After I posted a comment on this page yesterday about the California Teachers Association's opposition to Assemblymember Shirley Weber's admirable efforts to improve teacher performance, I got a nasty, anonymous and untraceable phone call from a woman who sounded completely calm and sober. She had a nice, ordinary voice, not the drug-addled, ignorant-sounding voice of most abusive phone callers. I've been wondering who it could have been, and this morning I decided that it was very likely a teacher who was motivated by my comment in Voice of San Diego.
I considered changing my comment. I realized it was too harsh. I should have done a better job qualifying my statement.
But I am not going to edit my comment in Voice of San Diego.
Instead, I'll qualify it in this response.
First of all, I want to acknowledge that ANYONE WHO RISES TO POWER IN ANY ORGANIZATION ON THIS PLANET is subject to a lot of pressure. I know for a fact that perfectly-decent people who become school administrators or school board members not-infrequently set aside their principles under pressure. They go along to get along, just like officials of CTA--and members of the California Assembly, both Democrats and Republicans.
Also, I think there's a big problem with the Vergara decision. It puts the cart before the horse. It gets rid of tenure WITHOUT HAVING A GOOD EVALUATION SYSTEM IN PLACE. This is a very bad idea. Vergara would increase the politics in schools instead of increasing the effectiveness of teacher evaluations.
But isn't this exactly why CTA should agree to a plan like Shirley Weber's?
My conclusion is that CTA wants teacher evaluations to remain political. Why? Because sometimes the worst teachers are the most loyal supporters of CTA officials and their pals.
Here's the comment I published yesterday in Voice of San Diego regarding the difficulties Democrats have in resisting the power of the California Teachers Association:
A few years ago at the California Teachers Association's yearly conference for the presidents of all the local affiliates, I heard then-executive director Carolyn Doggett tell teachers that they needed to take responsibility for good teaching or the responsibility would be taken from them. [I was not a union official, just a lowly teacher.] Clearly, CTA continues to refuse to take responsibility. I'm afraid that the type of teacher that rises to power in CTA is not the type that's deeply interested in children.
Democrats should be ashamed of kowtowing to CTA instead of supporting principled reformers like Shirley Weber.
Below is an article from Voice of San Diego .--Maura Larkins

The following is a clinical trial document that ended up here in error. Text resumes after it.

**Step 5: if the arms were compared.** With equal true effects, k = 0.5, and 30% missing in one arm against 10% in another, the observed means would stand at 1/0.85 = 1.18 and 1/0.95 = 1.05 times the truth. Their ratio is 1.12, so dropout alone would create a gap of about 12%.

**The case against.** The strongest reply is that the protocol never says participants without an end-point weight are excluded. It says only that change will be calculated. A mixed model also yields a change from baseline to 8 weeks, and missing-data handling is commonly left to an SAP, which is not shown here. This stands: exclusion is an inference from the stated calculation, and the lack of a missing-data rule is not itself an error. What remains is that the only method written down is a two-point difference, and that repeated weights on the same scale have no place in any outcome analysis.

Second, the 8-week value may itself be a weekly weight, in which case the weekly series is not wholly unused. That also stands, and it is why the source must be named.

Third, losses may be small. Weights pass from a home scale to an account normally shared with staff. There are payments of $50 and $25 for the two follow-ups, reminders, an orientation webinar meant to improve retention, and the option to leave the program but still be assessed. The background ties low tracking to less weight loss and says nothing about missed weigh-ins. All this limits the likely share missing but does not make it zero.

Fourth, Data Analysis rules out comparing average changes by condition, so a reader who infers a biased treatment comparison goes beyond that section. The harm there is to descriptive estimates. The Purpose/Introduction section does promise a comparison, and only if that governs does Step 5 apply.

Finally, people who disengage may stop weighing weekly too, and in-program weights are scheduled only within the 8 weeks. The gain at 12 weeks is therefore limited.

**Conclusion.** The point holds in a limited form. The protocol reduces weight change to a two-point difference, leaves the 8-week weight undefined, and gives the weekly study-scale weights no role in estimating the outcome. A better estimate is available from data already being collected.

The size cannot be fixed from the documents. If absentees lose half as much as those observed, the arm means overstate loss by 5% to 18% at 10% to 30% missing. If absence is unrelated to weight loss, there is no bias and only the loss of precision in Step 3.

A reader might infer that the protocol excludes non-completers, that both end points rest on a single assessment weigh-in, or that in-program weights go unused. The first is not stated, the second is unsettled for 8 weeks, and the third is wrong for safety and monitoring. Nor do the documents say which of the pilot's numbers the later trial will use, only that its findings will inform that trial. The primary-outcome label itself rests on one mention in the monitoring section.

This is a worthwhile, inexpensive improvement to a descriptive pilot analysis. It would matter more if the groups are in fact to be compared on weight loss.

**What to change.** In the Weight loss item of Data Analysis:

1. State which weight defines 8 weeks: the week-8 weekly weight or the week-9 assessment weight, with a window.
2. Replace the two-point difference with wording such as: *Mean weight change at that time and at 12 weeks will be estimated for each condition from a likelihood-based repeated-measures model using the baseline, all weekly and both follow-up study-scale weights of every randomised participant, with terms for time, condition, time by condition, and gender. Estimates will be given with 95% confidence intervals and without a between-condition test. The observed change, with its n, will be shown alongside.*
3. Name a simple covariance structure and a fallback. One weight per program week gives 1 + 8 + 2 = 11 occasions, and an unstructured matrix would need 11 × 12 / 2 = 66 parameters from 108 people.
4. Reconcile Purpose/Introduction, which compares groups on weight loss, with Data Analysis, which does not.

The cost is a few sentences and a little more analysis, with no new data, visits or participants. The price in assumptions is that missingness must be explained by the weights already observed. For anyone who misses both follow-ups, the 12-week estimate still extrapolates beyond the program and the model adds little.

...During the Assembly Education Committee’s Wednesday hearing, the San Diego Democrat gave an inspired speech in support of her bill to require that student achievement be used as a factor in job evaluations of teachers and school administrators. Weber’s bill is one of several competing proposals for a comprehensive revision to the state’s teacher evaluation rules.
“Unlike the current way of doing things, AB 1495 would structure our evaluations around student achievement and help teachers improve their classroom outcomes,” Weber said.
Weber, who is considered one of the legislature’s most knowledgeable members on education issues, lined up support from several of the state’s leading education groups, including EdVoice, StudentsFirst and Students Matter. But her bill had one very powerful opponent: the California Teachers Association.
That opposition from the state’s teacher’s union was enough to kill the bill on a 3-2 vote — with fellow Democrats Kevin McCarty and Tony Thurmond opposed and Republicans Rocky Chavez and Young Kim backing Weber. (Other members abstained from voting, which meant the bill didn’t have enough votes in favor to move on.)
The hearing was shocking on several fronts. First, it’s rare for a member of the majority party to have one of their priority bills – on their expert subject matter – fail in committee. Even if members are opposed to the bill, they’ll commonly pass the bill out as a courtesy.
Second, Weber’s not a far-right ideologue that views the California Teachers Association as “the worst union in America.” Rather, she’s been featured frequently in the CTA’s magazine and received the California Federation of Teachers‘ endorsement for her re-election.
Finally, she’s chair of the Assembly Budget Committee, a position that gives her influence over every lawmaker’s pet project or legislative agenda.
The fight over AB 1495 reflects a growing divide among California Democrats over how to respond to Vergara v. California, the pending challenge to the state’s teacher tenure and dismissal process. On one side, those loyal to the state’s teacher’s union have refused to cede any ground, while others, such as Weber, view Vergara as “a wake-up call.”
“If we are not about improving the lives of children,” asked a frustrated Weber, “then what the hell are we doing? … What am I going to do after 40 years of working in a system I am frustrated by? Just go along to get along?”...